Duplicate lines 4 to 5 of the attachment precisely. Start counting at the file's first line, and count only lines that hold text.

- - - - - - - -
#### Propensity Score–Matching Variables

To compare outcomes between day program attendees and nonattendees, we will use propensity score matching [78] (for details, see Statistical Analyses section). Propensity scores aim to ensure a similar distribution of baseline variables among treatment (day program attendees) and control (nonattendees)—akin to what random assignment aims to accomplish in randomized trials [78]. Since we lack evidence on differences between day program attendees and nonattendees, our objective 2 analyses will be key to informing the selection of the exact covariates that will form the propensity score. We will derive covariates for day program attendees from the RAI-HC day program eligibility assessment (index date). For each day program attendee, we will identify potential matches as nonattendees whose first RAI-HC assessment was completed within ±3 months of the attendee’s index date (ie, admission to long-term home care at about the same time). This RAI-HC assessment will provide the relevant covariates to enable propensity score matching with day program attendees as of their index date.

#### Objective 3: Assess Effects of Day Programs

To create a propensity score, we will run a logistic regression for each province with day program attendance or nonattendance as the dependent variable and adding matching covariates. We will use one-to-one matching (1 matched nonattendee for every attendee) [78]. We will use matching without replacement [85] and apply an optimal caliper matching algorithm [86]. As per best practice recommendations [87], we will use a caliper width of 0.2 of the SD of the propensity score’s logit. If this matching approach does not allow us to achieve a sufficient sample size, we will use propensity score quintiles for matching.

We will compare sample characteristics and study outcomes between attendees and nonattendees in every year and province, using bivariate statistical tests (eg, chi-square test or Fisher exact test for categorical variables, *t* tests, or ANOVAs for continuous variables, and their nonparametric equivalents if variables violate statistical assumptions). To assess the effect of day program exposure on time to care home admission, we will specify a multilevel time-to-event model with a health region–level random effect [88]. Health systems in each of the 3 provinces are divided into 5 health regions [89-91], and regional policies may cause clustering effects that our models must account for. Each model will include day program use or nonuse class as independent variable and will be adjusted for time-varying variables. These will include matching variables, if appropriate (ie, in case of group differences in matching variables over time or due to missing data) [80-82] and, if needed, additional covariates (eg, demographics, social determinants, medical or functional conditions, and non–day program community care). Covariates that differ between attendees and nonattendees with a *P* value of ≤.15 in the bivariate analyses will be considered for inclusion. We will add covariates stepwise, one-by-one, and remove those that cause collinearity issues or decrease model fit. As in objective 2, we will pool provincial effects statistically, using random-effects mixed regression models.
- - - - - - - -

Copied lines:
To create a propensity score, we will run a logistic regression for each province with day program attendance or nonattendance as the dependent variable and adding matching covariates. We will use one-to-one matching (1 matched nonattendee for every attendee) [78]. We will use matching without replacement [85] and apply an optimal caliper matching algorithm [86]. As per best practice recommendations [87], we will use a caliper width of 0.2 of the SD of the propensity score’s logit. If this matching approach does not allow us to achieve a sufficient sample size, we will use propensity score quintiles for matching.

We will compare sample characteristics and study outcomes between attendees and nonattendees in every year and province, using bivariate statistical tests (eg, chi-square test or Fisher exact test for categorical variables, *t* tests, or ANOVAs for continuous variables, and their nonparametric equivalents if variables violate statistical assumptions). To assess the effect of day program exposure on time to care home admission, we will specify a multilevel time-to-event model with a health region–level random effect [88]. Health systems in each of the 3 provinces are divided into 5 health regions [89-91], and regional policies may cause clustering effects that our models must account for. Each model will include day program use or nonuse class as independent variable and will be adjusted for time-varying variables. These will include matching variables, if appropriate (ie, in case of group differences in matching variables over time or due to missing data) [80-82] and, if needed, additional covariates (eg, demographics, social determinants, medical or functional conditions, and non–day program community care). Covariates that differ between attendees and nonattendees with a *P* value of ≤.15 in the bivariate analyses will be considered for inclusion. We will add covariates stepwise, one-by-one, and remove those that cause collinearity issues or decrease model fit. As in objective 2, we will pool provincial effects statistically, using random-effects mixed regression models.